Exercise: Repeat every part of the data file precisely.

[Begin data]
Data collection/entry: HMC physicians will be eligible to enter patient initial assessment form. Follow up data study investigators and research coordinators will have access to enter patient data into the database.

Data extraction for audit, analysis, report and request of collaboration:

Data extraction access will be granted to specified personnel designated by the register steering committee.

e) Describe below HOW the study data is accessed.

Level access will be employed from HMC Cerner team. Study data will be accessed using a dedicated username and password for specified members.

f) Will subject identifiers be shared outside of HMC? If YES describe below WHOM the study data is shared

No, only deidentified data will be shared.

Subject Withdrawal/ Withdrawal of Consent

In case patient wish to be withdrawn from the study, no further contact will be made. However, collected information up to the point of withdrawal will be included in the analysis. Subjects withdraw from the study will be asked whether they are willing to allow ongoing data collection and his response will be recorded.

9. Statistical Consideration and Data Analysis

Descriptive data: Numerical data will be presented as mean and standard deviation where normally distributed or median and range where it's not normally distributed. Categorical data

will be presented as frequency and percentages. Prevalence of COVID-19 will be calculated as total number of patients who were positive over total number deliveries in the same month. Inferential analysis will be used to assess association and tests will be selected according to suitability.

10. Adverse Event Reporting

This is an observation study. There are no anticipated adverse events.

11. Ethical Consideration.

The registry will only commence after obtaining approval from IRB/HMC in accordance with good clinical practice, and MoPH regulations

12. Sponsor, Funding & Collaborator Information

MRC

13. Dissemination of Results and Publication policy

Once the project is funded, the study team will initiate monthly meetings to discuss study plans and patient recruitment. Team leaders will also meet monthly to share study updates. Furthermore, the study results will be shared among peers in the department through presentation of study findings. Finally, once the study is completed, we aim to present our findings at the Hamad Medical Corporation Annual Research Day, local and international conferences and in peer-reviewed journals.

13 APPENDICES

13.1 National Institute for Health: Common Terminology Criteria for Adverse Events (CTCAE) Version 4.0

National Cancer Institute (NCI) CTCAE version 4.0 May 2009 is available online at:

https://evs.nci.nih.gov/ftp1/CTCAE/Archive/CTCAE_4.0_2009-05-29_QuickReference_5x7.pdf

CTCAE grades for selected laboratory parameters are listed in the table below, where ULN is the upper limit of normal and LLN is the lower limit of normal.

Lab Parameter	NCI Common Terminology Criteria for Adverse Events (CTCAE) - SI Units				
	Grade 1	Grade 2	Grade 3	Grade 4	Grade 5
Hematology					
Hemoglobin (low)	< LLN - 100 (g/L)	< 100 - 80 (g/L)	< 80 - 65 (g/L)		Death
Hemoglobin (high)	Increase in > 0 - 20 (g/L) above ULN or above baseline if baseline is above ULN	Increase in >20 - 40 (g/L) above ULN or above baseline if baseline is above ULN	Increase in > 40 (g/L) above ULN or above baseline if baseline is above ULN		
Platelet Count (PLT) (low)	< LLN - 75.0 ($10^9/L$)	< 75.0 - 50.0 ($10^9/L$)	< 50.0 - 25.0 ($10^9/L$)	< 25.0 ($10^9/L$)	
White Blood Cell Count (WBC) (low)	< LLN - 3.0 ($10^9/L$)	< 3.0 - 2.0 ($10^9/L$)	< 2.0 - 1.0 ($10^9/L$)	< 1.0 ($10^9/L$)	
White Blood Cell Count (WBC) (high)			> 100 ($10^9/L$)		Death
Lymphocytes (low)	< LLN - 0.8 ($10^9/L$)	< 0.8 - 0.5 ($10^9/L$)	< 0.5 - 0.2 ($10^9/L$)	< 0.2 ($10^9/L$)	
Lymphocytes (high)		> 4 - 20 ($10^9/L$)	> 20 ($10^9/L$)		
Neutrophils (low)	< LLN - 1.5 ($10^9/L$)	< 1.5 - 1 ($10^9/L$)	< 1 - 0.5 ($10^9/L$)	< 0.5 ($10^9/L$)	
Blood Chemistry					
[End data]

Data collection/entry: HMC physicians will be eligible to enter patient initial assessment form. Follow up data study investigators and research coordinators will have access to enter patient data into the database.

Data extraction for audit, analysis, report and request of collaboration:

Data extraction access will be granted to specified personnel designated by the register steering committee.

e) Describe below HOW the study data is accessed.

Level access will be employed from HMC Cerner team. Study data will be accessed using a dedicated username and password for specified members.

f) Will subject identifiers be shared outside of HMC? If YES describe below WHOM the study data is shared

No, only deidentified data will be shared.

Subject Withdrawal/ Withdrawal of Consent

In case patient wish to be withdrawn from the study, no further contact will be made. However, collected information up to the point of withdrawal will be included in the analysis. Subjects withdraw from the study will be asked whether they are willing to allow ongoing data collection and his response will be recorded.

9. Statistical Consideration and Data Analysis

Descriptive data: Numerical data will be presented as mean and standard deviation where normally distributed or median and range where it's not normally distributed. Categorical data

will be presented as frequency and percentages. Prevalence of COVID-19 will be calculated as total number of patients who were positive over total number deliveries in the same month. Inferential analysis will be used to assess association and tests will be selected according to suitability.

10. Adverse Event Reporting

This is an observation study. There are no anticipated adverse events.

11. Ethical Consideration.

The registry will only commence after obtaining approval from IRB/HMC in accordance with good clinical practice, and MoPH regulations

12. Sponsor, Funding & Collaborator Information

MRC

13. Dissemination of Results and Publication policy

Once the project is funded, the study team will initiate monthly meetings to discuss study plans and patient recruitment. Team leaders will also meet monthly to share study updates. Furthermore, the study results will be shared among peers in the department through presentation of study findings. Finally, once the study is completed, we aim to present our findings at the Hamad Medical Corporation Annual Research Day, local and international conferences and in peer-reviewed journals.

13 APPENDICES

13.1 National Institute for Health: Common Terminology Criteria for Adverse Events (CTCAE) Version 4.0

National Cancer Institute (NCI) CTCAE version 4.0 May 2009 is available online at:

https://evs.nci.nih.gov/ftp1/CTCAE/Archive/CTCAE_4.0_2009-05-29_QuickReference_5x7.pdf

CTCAE grades for selected laboratory parameters are listed in the table below, where ULN is the upper limit of normal and LLN is the lower limit of normal.

Lab Parameter	NCI Common Terminology Criteria for Adverse Events (CTCAE) - SI Units				
	Grade 1	Grade 2	Grade 3	Grade 4	Grade 5
Hematology					
Hemoglobin (low)	< LLN - 100 (g/L)	< 100 - 80 (g/L)	< 80 - 65 (g/L)		Death
Hemoglobin (high)	Increase in > 0 - 20 (g/L) above ULN or above baseline if baseline is above ULN	Increase in >20 - 40 (g/L) above ULN or above baseline if baseline is above ULN	Increase in > 40 (g/L) above ULN or above baseline if baseline is above ULN		
Platelet Count (PLT) (low)	< LLN - 75.0 ($10^9/L$)	< 75.0 - 50.0 ($10^9/L$)	< 50.0 - 25.0 ($10^9/L$)	< 25.0 ($10^9/L$)	
White Blood Cell Count (WBC) (low)	< LLN - 3.0 ($10^9/L$)	< 3.0 - 2.0 ($10^9/L$)	< 2.0 - 1.0 ($10^9/L$)	< 1.0 ($10^9/L$)	
White Blood Cell Count (WBC) (high)			> 100 ($10^9/L$)		Death
Lymphocytes (low)	< LLN - 0.8 ($10^9/L$)	< 0.8 - 0.5 ($10^9/L$)	< 0.5 - 0.2 ($10^9/L$)	< 0.2 ($10^9/L$)	
Lymphocytes (high)		> 4 - 20 ($10^9/L$)	> 20 ($10^9/L$)		
Neutrophils (low)	< LLN - 1.5 ($10^9/L$)	< 1.5 - 1 ($10^9/L$)	< 1 - 0.5 ($10^9/L$)	< 0.5 ($10^9/L$)	
Blood Chemistry					